It is ironic that “All Along the Watchtower” is not usually immediately associated with its prestigious author, highly unusual for such a monumental song. Dylan did release the tune as a single, but it never picked up any steam. This is truly a case of the cover versions being more well-known than the original. “Watchtower” has been reinterpreted by some of the most influential artists of all time including Eric Clapton, Neil Young, The Grateful Dead, Eddie Vedder, U2, and Willie Nelson. But it is two very distinct versions, done by two generational artists, that rise above the rest.

“All Along the Watchtower” was released by Jimi Hendrix in September of 1968. It is consistently regarded as the finest cover in the history of Rock n’ Roll. Renowned rock guitarist Rik Emmett calls it a “defining statement” and “still the greatest guitar recording that ever made the Top 40”. With its iconic guitar riffs and mesmerizing solos, “Watchtower” is a landmark recording and one of the undisputed standards of psychedelia. In 2004, Rolling Stone magazine named Hendrix’s rendition of the song number 48 on its list of the 500 greatest songs of all time.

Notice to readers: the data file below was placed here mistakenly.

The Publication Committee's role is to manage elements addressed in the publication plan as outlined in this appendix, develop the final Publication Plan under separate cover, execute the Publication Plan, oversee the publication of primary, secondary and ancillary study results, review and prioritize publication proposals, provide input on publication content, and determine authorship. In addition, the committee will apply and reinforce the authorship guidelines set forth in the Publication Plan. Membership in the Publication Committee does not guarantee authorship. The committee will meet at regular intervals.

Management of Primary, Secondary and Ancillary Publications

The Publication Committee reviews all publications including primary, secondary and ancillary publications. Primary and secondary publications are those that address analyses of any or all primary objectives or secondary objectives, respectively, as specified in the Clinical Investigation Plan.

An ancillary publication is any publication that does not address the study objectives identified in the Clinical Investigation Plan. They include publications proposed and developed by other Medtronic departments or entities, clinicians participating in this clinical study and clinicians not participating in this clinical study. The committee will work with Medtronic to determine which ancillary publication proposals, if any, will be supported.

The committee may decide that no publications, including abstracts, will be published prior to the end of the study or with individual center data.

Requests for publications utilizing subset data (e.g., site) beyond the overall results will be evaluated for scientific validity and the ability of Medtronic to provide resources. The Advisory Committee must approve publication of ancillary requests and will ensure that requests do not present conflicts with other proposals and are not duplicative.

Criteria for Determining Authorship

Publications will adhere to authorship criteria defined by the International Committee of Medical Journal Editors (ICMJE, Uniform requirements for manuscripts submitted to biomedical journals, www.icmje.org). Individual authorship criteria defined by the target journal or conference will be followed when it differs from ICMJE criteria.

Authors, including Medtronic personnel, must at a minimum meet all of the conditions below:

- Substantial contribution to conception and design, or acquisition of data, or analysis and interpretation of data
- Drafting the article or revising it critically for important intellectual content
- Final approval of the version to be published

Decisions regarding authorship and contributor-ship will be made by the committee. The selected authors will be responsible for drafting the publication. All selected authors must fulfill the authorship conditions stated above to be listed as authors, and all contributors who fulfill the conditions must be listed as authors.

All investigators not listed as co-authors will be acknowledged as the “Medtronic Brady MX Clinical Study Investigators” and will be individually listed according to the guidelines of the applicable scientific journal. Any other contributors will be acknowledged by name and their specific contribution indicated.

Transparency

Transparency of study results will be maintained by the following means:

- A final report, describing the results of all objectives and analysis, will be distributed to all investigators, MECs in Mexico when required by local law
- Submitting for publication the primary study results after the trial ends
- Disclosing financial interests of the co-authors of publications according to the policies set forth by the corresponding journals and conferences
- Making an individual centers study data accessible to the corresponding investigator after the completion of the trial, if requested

It is no secret that Jimi idolized Bob. He once characterized Dylan’s songs as “filled with the joys and sadness of life”. Hendrix was given an advanced copy of the song and it resonated with him in a major way. Jimi later stated, “Sometimes, I play Dylan’s songs and they are so much like me that it seems to me that I wrote them. I have the feeling that ‘Watchtower’ is a song I could have come up with”. But constructing his own vision based upon Dylan’s blueprint would prove difficult for the guitar superstar. As session engineer Eddie Kramer later remembered, Hendrix “was constantly changing chord patterns and arrangements, endlessly trying to perfect the sound”. He did. “Watchtower” was the biggest hit of his career.

Whatever was missing in the original song, Hendrix found it. When Bob finally heard Jimi’s version of his song, he said simply, “It overwhelmed me”. Dylan has played “All Along the Watchtower” in concert more than any other song of his legendary catalog. When he performs it these days however, it sounds much more like the timeless Jimi Hendrix classic and less like the song he wrote on his farm 55 years ago. It was not until the mid 1990s that a band would release a version of “Watchtower” that would have such an impact.